In this activity, students use Google Earth and team up with fictional students in Chersky, Russia to investigate possible causes of thawing permafrost in Siberia and other Arctic regions. Students explore the nature of permafrost and what the effects of thawing permafrost mean both locally and globally. Next, students use a spreadsheet to explore soil temperature data from permafrost boreholes and surface air temperature datasets from in and around the Chersky region for a 50-year time span.

In this jigsaw activity, students explore meteorological data collected from Eureka, Canada to try to decide when would be the best time for an Arctic visit.

In this activity for undergraduates, students explore the CLIMAP (Climate: Long-Range Investigation, Mapping and Prediction) model results for differences between the modern and the Last Glacial Maximum (LGM) and discover the how climate and vegetation may have changed in different regions of the Earth based on scientific data.

In this activity, students work with climate data from the tropical Pacific Ocean to understand how sea-surface temperature and atmospheric pressure affect precipitation in the tropical Pacific in a case study format.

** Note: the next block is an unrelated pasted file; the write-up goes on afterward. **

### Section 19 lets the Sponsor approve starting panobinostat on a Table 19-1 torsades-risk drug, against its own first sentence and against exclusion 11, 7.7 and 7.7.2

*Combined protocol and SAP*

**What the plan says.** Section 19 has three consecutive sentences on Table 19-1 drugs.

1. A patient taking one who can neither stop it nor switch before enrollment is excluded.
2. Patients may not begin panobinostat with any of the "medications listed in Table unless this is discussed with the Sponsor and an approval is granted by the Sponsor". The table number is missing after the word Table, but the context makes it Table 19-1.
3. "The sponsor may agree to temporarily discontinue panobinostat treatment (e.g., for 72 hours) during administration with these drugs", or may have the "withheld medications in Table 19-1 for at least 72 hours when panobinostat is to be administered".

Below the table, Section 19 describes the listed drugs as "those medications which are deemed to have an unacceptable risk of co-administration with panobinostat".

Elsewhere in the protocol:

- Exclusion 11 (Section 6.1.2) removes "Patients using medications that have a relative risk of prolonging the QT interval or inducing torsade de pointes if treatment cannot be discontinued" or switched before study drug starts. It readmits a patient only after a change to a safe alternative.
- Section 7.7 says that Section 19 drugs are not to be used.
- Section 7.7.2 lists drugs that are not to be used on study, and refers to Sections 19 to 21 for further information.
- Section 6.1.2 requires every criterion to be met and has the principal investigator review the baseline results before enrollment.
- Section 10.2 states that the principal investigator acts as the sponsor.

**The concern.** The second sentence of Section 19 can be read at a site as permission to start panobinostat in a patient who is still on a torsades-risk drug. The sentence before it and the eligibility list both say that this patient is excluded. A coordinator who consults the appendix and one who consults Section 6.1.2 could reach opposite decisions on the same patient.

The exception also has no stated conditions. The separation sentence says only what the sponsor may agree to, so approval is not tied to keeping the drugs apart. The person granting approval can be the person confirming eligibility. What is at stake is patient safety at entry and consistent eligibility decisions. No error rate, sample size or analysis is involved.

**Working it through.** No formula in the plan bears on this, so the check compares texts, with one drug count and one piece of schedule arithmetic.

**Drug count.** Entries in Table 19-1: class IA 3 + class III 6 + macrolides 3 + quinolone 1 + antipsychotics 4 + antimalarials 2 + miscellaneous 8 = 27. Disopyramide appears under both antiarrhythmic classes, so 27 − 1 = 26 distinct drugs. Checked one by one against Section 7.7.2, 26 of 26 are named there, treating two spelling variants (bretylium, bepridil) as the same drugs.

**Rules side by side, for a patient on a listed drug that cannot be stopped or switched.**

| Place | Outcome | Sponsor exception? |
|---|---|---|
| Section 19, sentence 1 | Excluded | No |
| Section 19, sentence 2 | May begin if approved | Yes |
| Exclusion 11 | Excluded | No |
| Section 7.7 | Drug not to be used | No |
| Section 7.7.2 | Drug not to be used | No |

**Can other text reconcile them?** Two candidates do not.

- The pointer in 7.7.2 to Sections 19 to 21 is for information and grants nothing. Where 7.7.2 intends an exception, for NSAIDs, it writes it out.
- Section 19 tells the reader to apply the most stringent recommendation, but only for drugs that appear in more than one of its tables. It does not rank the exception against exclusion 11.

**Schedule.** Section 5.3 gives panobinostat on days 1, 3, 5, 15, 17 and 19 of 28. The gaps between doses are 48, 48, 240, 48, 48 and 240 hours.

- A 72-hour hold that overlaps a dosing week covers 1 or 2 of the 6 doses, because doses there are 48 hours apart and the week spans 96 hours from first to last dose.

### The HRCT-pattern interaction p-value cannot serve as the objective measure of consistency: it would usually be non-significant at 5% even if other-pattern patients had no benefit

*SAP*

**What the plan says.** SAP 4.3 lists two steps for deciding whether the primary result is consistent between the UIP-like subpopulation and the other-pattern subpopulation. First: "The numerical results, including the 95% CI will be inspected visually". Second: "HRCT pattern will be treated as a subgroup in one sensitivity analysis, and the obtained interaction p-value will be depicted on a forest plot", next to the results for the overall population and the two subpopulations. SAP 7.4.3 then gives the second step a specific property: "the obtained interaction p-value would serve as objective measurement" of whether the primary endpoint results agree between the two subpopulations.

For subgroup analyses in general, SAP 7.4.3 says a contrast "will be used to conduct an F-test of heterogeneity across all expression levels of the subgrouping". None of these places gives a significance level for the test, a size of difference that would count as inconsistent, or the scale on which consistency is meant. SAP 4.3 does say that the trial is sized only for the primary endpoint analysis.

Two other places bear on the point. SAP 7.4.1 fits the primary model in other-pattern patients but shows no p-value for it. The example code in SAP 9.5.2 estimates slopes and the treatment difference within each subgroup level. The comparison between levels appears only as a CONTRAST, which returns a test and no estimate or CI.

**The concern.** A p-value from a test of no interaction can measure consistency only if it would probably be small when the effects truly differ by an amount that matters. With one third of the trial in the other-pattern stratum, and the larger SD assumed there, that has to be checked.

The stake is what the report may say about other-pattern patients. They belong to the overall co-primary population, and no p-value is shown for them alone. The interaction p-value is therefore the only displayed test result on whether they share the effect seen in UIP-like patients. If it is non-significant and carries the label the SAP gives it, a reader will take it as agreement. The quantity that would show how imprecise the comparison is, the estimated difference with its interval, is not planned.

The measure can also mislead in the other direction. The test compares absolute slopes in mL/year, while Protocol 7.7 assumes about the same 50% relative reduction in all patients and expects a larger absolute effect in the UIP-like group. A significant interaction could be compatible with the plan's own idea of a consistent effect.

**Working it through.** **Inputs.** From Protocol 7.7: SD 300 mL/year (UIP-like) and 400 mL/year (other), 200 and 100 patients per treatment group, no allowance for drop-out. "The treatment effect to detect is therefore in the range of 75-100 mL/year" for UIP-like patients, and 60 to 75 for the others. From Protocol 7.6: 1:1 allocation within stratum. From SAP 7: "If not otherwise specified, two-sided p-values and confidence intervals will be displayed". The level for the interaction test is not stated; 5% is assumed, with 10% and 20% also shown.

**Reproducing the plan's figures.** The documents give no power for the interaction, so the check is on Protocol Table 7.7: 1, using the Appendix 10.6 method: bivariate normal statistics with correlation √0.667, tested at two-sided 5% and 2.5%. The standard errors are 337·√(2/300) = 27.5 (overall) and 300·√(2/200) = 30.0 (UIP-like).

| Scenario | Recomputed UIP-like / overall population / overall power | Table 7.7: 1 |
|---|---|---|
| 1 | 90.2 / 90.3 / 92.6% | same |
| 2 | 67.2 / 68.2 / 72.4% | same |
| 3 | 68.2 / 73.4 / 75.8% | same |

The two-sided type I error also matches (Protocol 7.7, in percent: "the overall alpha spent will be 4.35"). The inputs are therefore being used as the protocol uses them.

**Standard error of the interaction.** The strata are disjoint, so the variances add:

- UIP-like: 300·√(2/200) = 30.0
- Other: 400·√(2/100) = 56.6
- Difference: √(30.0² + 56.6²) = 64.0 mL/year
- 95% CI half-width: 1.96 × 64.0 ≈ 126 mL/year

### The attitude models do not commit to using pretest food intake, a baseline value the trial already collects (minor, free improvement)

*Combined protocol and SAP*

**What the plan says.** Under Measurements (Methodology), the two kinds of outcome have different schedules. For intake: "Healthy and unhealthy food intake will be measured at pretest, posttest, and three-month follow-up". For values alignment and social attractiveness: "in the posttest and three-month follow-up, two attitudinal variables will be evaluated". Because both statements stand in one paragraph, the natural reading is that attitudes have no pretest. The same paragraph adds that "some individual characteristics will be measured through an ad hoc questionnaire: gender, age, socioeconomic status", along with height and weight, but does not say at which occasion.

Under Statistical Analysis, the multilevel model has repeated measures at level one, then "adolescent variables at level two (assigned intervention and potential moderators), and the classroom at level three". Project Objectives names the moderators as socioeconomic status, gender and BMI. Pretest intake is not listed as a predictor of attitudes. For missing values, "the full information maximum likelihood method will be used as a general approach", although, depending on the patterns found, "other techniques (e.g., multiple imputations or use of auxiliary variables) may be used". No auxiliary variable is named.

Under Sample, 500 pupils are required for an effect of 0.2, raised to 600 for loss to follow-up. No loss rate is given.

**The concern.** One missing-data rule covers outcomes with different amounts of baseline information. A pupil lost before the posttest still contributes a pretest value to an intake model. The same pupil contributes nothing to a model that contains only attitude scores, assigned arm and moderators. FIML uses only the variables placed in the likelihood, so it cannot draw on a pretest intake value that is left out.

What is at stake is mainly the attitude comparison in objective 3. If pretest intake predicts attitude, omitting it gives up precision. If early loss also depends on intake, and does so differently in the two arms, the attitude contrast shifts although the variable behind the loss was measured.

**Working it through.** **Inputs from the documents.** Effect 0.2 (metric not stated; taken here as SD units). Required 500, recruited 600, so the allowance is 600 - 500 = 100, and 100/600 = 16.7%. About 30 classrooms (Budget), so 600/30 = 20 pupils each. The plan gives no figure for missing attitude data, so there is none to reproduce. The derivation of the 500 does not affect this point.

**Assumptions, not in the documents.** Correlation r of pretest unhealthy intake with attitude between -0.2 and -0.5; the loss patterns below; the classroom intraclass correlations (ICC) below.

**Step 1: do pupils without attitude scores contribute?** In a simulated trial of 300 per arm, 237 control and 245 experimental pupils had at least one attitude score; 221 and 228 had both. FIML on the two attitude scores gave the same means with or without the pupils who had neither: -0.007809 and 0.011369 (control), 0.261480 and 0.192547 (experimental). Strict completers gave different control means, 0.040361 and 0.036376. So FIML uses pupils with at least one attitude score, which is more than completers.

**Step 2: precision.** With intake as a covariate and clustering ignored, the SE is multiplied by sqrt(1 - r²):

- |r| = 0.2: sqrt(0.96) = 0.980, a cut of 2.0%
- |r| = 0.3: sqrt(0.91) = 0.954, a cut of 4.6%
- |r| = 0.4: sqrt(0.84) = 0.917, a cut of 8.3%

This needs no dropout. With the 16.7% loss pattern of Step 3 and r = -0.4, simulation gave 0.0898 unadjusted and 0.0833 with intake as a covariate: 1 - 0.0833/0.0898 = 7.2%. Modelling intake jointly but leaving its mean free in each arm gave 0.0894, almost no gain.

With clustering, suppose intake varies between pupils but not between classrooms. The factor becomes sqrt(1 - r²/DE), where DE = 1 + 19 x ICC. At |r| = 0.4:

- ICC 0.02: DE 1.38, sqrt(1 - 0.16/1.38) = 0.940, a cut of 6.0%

This interactive animation focuses on the carbon cycle and includes embedded videos and captioned images to provide greater clarification and detail of the cycle than would be available by a single static visual alone.

This video reviews how increasing temperatures in the Arctic are affecting the path of the jet stream, the severity of storms, and the length of individual weather events (rain, storms, drought).

This short video clip summarizes NOAA's annual State of the Climate Report for 2009. It presents a comprehensive summary of Earth's climate in 2009 and establishes the last decade as the warmest on record. Reduced extent of Arctic sea ice, glacier volume, and snow cover reflect the effects of rising global temperature.

In this activity, students review techniques used by scientists as they analyze a 50-year temperature time series dataset. The exercise helps students understand that data typically has considerable variability from year to year and to predict trends, one needs to consider long-term data.

This is a video overview of the history of climate science, with the goal of debunking the idea that in the 1970s, climate scientists were predicting global cooling.

In this activity, students critically evaluate the arguments about climate change raised in a climate contrarian newspaper op-ed. This exercise is intended to strengthen student critical thinking and content knowledge at the end of unit on the climate system.

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